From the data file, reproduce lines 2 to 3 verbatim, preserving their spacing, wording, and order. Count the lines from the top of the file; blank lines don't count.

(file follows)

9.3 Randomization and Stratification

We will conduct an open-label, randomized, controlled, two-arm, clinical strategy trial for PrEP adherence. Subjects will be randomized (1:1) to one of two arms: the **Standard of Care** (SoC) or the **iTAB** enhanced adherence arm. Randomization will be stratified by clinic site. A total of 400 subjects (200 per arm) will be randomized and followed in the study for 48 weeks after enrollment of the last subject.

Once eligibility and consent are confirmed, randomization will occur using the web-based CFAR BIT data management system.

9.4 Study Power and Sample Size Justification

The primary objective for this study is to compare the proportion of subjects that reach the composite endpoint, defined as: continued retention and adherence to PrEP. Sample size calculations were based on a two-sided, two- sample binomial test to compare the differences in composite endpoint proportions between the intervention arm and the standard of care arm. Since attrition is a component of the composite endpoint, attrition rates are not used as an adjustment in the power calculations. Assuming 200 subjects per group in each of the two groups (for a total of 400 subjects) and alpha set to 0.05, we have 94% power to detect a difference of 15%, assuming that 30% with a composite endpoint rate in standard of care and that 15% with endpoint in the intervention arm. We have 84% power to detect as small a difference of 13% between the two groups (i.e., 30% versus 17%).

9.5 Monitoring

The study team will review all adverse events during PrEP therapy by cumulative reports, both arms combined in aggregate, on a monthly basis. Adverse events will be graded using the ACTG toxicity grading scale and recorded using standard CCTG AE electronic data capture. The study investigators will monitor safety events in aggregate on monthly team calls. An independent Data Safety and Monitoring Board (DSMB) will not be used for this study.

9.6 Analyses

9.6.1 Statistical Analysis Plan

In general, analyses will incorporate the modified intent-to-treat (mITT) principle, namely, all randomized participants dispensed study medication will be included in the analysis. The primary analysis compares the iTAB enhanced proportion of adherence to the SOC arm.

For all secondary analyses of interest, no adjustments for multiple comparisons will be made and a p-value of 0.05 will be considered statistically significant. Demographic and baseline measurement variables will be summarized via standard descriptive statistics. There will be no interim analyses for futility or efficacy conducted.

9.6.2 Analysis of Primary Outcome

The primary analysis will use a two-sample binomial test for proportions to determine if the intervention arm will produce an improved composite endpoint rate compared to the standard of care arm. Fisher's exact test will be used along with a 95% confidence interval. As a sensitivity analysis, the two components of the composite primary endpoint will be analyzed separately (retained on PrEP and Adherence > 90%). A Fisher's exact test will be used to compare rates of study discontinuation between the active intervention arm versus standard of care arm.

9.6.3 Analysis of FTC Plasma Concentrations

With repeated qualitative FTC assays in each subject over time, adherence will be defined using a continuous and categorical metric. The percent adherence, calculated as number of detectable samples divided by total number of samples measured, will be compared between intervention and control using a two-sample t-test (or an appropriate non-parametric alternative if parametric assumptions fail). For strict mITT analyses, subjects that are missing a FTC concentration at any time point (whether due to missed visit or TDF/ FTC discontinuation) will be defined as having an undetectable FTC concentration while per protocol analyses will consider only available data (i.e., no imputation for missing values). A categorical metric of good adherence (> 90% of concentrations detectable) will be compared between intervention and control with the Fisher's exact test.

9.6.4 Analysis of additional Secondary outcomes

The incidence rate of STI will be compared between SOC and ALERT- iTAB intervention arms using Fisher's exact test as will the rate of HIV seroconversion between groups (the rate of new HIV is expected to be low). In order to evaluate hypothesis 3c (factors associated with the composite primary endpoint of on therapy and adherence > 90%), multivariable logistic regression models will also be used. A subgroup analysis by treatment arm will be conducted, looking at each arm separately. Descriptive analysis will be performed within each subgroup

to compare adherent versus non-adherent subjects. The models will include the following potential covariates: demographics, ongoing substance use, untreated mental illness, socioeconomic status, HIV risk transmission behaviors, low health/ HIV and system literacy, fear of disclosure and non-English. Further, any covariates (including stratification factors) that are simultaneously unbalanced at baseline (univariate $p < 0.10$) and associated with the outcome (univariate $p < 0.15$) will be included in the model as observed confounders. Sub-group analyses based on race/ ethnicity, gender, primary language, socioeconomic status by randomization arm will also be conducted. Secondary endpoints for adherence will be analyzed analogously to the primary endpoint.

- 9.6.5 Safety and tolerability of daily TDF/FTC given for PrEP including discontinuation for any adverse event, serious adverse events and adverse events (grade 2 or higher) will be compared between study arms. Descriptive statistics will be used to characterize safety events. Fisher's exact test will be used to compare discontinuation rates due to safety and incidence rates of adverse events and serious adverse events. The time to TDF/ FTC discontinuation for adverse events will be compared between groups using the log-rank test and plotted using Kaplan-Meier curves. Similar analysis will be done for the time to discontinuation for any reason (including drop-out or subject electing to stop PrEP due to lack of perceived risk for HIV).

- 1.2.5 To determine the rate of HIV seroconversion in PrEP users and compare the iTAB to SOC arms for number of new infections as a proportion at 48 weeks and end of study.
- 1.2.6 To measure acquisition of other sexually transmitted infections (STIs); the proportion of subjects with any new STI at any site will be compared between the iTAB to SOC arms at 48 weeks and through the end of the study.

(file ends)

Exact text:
We will conduct an open-label, randomized, controlled, two-arm, clinical strategy trial for PrEP adherence. Subjects will be randomized (1:1) to one of two arms: the **Standard of Care** (SoC) or the **iTAB** enhanced adherence arm. Randomization will be stratified by clinic site. A total of 400 subjects (200 per arm) will be randomized and followed in the study for 48 weeks after enrollment of the last subject.

Once eligibility and consent are confirmed, randomization will occur using the web-based CFAR BIT data management system.